Mikes story ties in with a conversation we had with an Alaska commercial fisherman. He always gets plugs with the welded nose ring. When asked about his preference for nose rings, he said he actually fishes plugs all three ways. He starts off tying to the ring and after a few days he doesn’t feel like it’s that great, he ties to the tow bar, after that if he doesn’t feel like that plug is really performing, he pulls the pin and fishes that way. He says often at one stage or the other the plug will really turn on, then he leaves it that way. So, if you’re a pin puller, we encourage you to try a tide or two first with the pin in place.
Tomic does not endorse this modification and will not warranty any lure that has been modified in this way (you have taken wire cutters to it after all). Some plugs will leak after this modification and therefore not work. If you still want to give it a whirl, here’s how it’s done:
Cut the tow bar at the nose of the plug. A good pair of wire cutters is important, as a smooth pin is necessary when removing. A smooth cut will ensure there are no rough spots in the hole, where the leader could become damaged and weak.
Remove the front part of pin. This part of the pin runs only part way through the plug and will come out in one short piece. Beware that on rare occasions the tow bar has been oriented the other way, so the shorter piece will be at the top. If you’re having difficulty, pull the bottom part out first then only the short piece will remain.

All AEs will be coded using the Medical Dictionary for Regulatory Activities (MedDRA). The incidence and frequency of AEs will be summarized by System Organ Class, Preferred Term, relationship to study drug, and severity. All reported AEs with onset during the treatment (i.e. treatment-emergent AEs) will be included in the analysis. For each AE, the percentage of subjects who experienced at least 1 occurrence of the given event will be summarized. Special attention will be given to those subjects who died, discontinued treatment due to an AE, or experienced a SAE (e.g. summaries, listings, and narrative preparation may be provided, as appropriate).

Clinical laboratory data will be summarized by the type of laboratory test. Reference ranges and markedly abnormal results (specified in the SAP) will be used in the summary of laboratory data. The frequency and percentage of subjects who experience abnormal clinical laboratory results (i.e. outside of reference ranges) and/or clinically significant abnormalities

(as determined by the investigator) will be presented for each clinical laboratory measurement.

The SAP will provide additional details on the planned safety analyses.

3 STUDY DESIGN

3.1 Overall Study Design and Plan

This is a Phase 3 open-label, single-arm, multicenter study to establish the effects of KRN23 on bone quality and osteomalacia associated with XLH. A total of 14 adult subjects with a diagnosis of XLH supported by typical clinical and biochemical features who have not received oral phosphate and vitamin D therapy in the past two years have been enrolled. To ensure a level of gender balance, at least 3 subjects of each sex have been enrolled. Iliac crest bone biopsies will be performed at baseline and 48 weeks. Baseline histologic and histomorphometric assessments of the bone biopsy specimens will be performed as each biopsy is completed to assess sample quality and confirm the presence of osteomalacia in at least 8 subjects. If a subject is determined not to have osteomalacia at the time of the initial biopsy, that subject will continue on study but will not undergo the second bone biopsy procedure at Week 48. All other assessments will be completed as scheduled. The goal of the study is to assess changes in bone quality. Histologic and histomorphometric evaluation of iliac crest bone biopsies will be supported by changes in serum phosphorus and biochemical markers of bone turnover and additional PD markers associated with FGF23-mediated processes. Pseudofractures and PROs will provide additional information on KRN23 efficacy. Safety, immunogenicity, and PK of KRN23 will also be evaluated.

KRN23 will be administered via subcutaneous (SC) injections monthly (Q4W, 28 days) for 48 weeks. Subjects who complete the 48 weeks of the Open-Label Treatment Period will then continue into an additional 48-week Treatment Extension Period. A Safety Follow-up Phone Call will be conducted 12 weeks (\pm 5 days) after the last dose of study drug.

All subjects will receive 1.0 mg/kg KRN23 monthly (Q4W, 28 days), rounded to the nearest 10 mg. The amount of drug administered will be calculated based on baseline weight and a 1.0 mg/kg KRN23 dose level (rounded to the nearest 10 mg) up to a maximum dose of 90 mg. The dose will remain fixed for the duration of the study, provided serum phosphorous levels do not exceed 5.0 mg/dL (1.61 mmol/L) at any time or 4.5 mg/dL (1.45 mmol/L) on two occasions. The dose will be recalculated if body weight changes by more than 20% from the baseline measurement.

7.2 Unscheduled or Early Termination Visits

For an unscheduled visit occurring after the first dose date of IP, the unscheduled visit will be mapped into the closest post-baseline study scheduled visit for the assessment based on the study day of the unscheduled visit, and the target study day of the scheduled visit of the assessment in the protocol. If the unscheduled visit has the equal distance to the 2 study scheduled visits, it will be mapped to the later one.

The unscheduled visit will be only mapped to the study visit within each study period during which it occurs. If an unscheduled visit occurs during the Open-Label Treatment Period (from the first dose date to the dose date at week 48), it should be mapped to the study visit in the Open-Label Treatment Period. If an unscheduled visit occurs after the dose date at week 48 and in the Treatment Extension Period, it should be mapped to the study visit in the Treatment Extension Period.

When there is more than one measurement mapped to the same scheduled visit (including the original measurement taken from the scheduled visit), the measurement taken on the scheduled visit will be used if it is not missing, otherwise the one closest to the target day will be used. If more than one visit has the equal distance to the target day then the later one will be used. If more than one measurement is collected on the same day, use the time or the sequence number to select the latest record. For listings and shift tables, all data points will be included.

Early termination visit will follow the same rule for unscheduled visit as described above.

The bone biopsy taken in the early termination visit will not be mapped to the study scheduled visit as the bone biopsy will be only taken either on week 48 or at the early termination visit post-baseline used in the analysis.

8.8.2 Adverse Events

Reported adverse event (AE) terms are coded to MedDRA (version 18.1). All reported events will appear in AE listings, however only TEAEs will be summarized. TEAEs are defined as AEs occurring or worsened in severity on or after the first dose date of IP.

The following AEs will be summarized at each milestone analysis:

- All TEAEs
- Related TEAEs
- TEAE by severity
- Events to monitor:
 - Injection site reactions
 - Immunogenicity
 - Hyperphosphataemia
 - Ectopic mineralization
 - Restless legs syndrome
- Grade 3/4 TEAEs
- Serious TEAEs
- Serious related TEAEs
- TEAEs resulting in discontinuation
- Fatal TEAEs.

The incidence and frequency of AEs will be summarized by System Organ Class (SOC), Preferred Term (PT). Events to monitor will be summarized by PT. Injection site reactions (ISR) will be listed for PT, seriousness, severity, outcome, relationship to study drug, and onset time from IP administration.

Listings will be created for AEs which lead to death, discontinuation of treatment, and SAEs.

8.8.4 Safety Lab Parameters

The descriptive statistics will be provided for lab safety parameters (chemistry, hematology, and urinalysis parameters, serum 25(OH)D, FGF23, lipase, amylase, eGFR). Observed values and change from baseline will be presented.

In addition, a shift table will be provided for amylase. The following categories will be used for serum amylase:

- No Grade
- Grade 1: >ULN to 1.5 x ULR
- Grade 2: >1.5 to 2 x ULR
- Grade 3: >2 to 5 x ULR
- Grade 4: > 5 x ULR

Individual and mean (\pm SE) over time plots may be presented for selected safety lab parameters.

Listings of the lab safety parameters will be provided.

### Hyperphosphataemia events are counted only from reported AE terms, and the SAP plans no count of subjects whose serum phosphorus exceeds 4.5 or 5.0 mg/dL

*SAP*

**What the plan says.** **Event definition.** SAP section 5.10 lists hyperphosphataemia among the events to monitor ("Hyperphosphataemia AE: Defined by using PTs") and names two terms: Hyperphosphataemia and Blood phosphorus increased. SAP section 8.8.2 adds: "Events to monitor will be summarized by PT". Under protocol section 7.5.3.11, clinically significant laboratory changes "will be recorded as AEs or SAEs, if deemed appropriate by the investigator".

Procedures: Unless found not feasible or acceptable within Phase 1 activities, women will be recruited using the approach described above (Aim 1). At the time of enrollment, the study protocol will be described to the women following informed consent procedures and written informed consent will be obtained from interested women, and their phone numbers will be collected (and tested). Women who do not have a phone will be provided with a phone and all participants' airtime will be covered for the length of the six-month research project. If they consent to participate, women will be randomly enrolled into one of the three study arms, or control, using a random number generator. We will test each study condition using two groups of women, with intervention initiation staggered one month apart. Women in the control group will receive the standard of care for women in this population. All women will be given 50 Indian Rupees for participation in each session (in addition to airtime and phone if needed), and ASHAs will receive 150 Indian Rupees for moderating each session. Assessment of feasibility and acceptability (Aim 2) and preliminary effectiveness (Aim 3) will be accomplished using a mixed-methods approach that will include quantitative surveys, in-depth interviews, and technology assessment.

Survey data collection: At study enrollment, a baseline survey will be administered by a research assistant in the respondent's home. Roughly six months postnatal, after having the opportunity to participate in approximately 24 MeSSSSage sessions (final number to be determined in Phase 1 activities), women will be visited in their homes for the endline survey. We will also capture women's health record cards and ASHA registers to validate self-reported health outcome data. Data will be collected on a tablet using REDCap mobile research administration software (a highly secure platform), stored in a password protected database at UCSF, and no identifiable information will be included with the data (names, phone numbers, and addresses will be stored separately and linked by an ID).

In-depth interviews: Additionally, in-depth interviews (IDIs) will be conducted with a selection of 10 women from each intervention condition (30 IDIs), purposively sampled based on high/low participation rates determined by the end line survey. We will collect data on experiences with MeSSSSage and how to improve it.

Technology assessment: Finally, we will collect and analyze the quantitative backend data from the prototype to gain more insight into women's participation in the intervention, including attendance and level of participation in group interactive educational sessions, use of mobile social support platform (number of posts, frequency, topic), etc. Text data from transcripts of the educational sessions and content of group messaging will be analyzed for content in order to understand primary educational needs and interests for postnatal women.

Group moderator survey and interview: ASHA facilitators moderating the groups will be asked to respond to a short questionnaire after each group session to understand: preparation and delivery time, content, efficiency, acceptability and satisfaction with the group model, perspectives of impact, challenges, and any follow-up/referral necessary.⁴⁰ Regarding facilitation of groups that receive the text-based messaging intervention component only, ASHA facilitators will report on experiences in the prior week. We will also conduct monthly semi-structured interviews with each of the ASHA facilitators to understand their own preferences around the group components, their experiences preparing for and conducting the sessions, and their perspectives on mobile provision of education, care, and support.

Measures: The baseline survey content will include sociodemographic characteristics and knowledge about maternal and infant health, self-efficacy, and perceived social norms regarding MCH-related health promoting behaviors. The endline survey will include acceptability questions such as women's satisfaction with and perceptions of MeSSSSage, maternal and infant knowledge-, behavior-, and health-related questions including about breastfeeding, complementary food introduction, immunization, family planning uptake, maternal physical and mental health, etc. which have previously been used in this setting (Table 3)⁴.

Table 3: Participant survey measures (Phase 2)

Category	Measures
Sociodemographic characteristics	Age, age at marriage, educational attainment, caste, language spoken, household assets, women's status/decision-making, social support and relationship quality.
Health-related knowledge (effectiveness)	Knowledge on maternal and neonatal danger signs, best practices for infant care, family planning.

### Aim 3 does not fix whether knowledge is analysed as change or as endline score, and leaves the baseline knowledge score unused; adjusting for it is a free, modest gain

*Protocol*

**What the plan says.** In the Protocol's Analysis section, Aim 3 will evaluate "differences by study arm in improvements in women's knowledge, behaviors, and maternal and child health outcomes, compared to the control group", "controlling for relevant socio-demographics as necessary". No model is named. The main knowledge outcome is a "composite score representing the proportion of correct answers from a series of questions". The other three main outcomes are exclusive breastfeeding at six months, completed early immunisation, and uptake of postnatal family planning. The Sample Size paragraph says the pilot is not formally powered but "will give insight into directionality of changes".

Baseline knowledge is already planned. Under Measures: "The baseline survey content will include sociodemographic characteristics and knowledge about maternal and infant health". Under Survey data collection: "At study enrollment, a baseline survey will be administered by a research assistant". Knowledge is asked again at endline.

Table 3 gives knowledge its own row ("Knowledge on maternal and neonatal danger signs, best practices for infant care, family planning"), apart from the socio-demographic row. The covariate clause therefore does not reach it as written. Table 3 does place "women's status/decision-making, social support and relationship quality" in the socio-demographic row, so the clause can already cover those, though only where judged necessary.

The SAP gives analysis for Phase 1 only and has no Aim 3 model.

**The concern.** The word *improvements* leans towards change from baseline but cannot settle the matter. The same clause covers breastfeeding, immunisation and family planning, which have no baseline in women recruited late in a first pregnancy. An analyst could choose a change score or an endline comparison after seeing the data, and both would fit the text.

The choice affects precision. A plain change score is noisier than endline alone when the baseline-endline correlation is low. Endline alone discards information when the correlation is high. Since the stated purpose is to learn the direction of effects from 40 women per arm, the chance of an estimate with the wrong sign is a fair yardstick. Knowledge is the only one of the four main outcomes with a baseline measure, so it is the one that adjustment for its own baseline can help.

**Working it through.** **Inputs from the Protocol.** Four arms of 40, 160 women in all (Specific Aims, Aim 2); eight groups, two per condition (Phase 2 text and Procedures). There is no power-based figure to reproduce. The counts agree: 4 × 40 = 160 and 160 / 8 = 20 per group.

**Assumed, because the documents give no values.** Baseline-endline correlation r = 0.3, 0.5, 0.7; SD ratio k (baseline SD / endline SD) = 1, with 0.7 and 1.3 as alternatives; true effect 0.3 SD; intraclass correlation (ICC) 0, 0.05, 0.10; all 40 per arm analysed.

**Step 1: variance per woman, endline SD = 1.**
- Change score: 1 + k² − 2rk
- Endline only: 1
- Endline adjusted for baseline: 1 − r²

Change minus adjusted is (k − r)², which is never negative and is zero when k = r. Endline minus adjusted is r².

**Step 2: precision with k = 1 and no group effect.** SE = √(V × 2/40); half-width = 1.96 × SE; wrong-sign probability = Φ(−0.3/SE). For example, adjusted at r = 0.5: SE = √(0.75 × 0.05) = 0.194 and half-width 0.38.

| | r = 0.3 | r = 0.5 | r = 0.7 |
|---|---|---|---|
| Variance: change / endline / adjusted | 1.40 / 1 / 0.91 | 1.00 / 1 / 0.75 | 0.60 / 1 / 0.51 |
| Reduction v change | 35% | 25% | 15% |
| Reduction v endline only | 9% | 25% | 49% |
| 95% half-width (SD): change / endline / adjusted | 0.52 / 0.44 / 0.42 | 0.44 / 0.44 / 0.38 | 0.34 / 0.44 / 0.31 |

Remove the bottom part of the pin. If it’s difficult with pliers pinch the bottom part of the tow bar in a bench vise and pull the plug up.
WARNING: On occasion the tow bar is oriented the other way, so the resulting hole that goes through the plug is the lower hole. The plug won’t work like this, so, using a drill press, carefully drill the top hole so it goes all the way through to fix it. Also, sometimes pulling the pin will cause the plug to leak and then it won’t work at all. They were designed to be fished with the pin in, so we at Tomic really encourage fishermen to try fishing with the pin in and don’t risk ruining the plug.
We accept that every fisherman has their favorite way of doing things – so good luck either with or without the pin!
Eiji’s advice for protecting the pulled pin plugs:
I use plastic tubing for protecting my lure body. Over days of fishing, the fishing line cuts through the hole. So, I insert a plastic tubing. This way the fishing line cuts the plastic tubing instead of lure body. You may need to change the tubing every other day. But I found that this works very well for me.
Here’s a photo of Eiji’s tubing: